Paire de vase, Paris, circa 1810

A superb and very rare pair of gilt bronze covered vases attributed to Claude Galle, each of elongated baluster form and surmounted by a domed cover with fluted finial and double handles that rise from the neck of the vase from foliate scrolls and terminate in beautiful female heads, the main body of the vase mounted by equally beautiful nude female herms with long coiled hair worn up, each with a draped lower half that continues into foliate scrolls which are held in her hands, the lower half of the body of the vase profusely cast with a ring of flower heads amid foliate motifs above upward facing lotus leaves centred by ribbon-tied floral volutes, the stepped rounded foot cast with stylised lotus leaf banding

Paris, date circa 1810

Height 44 cm. each.

Typifying the spirit and splendour of the Empire period, these superb vases are adorned with a profusion of motifs and ornaments that were inspired by the Antique. The vogue for Greco-Roman antiquities and the integration of classical design within the arts was largely due to Napoleon's chief architects and ornamentalistes Charles Percier and Pierre Fontaine whose designs, illustrated in "Recueil de Décorations Intérieures", were first published in 1801. Amongst those designs were a number of vases with handles terminating in mask heads. Other designs included fabulous female creatures with the upper body of a woman and lower half that merges into elaborate foliate scrolls, for instance adorning a tureen (pl. 34). Galle used the same female form to create wall-lights for the Charlotte rooms at the Residenz, Munich (illustrated in Hans Ottomeyer and Peter Pröschel, "Vergoldete Bronzen", 1986, p. 367, pl. 5.10.7). Similar mounts appear on a gilt bronze candelabra with Victory of circa 1805 by Galle's contemporary Pierre François Feuchère (illustrated in Ottomeyer and Pröschel, op. cit, p. 332, pl. 5.2.11) as well on a carved alcove above the main doorway to the hôtel de Monsieur and Madame Landouzy, 15 rue de l'Université - a grand Parisian residence previously owned by general Langeois d'Imbercourt (1685), Achille de Harlay (1712), d'Aligre (1716), Maupeou (1739) and Joseph de Beauharnais (1812).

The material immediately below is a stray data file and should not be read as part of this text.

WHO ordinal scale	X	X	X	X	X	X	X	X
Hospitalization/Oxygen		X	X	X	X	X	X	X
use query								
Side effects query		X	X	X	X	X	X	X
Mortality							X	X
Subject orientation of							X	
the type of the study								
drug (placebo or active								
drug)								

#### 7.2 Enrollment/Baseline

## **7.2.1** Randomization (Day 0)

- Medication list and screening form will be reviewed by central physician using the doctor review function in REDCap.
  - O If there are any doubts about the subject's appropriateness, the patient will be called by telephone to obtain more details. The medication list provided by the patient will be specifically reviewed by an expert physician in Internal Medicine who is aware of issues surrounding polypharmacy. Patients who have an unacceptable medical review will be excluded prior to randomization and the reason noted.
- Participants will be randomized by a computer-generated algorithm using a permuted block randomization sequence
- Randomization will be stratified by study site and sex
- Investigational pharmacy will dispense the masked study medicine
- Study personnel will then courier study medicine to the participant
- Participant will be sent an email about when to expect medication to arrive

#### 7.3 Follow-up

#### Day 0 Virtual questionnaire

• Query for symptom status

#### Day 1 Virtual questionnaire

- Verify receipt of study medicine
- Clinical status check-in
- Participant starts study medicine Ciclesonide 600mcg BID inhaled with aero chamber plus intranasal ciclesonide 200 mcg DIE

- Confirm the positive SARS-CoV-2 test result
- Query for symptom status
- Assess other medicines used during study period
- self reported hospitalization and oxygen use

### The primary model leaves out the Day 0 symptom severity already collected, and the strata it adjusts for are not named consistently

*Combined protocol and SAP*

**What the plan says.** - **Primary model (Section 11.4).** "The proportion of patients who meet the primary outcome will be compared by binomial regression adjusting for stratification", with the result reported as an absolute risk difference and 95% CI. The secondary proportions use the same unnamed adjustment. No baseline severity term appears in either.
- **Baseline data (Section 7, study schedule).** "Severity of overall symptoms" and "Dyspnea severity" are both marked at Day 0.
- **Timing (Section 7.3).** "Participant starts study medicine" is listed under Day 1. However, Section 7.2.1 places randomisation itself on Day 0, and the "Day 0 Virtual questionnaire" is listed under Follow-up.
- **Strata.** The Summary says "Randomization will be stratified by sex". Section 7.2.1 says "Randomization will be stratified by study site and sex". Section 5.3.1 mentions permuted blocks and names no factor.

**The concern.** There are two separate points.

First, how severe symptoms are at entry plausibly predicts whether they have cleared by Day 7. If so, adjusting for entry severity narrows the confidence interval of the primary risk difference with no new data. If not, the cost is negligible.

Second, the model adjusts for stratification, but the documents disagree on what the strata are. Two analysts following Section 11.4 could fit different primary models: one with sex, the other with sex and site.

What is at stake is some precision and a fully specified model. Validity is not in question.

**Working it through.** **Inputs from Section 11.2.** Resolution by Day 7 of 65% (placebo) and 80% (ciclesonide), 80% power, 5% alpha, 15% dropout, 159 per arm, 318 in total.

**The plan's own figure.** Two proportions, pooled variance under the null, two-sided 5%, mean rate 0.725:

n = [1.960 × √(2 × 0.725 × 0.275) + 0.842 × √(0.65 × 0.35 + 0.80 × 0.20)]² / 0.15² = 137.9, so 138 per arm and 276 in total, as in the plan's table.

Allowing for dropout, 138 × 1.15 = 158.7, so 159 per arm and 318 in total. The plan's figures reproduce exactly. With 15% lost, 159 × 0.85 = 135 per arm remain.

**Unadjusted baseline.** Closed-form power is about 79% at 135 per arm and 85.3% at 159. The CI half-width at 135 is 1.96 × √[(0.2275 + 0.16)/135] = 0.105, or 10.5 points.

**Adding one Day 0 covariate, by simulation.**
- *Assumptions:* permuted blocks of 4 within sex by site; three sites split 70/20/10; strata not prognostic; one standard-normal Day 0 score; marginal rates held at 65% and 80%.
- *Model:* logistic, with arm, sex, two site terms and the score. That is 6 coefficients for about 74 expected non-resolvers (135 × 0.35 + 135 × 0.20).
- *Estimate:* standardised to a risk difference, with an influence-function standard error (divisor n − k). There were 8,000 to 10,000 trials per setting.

A master of his craft, Claude Galle often adorned his luxury bronzes with full length female figures as well as beautiful female head masks. In particular, the features of the present heads, with their serene expressions and long hair worn up compare with those appearing at the base of the handles on a number of his ewers, of which examples can be found in the Mobilier National, at Pavlovsk and Yusupov Palace at St. Petersburg, Ostankino Palace, Moscow as well as the Württemberg Landesmuseum in Stuttgart. Again a candelabra à la Victoire, supplied by Galle in 1809 to the Grand Trianon, Versailles, features the figure of Victory that shares similar facial features (illustrated in Ottomeyer and Pröschel, op. cit, p. 335, pl. 5.2.18).

Like his rival Pierre-Philippe Thomire, Claude Galle was one of the foremost bronziers and fondeur-ciseleurs of the late Louis XVI and Empire periods. Born at Villepreux near Versailles he travelled to Paris to begin an apprenticeship under the fondeur, Pierre Foy. In 1784 Galle married Foy's daughter and then on his father-in-law's death in 1788 he took over the business which he built up into one the finest of its kind. Galle promptly moved the business to Quai de la Monnaie (renamed Quai de 1'Unité) and from 1805 operated from 60 Rue Vivienne. First listed in the trade registers in 1784 he was received as a maitre-fondeur in 1786 and promptly gained the first of many commissions from the Garde-Meuble de la Couronne under Jean Hauré from 1786-88.

He is known to have collaborated with Pierre-Philippe Thomire, amongst others, and was responsible for the majority of bronzes d'ameublement supplied during the Empire to Château de Fontainebleau. Other Imperial commissions included the supply of numerous light fittings, figural clock cases, vases and other fine bronze furnishings for the palaces at Saint-Cloud, the Trianons, Tuileries, Compiègne, Rambouillet and a number of the Italian palaces including Monte Cavallo, Rome and Stupinigi near Turin. Yet despite numerous important commissions Galle was often in debt, partly on account of his lavish life style and also since many of his clients, such as Prince Joseph Napoleon, failed to pay him. After his death Galle's business was reopened and prospered under his son, Gérard-Jean Galle (1788-1846). His work can be found among the world's finest collections including those mentioned above as well as the Musée National de Château de Malmaison, the Musée Marmottan in Paris, the Museo de Reloges at Jerez de la Frontera, the Residenz Munich and the Victoria and Albert Museum in London.

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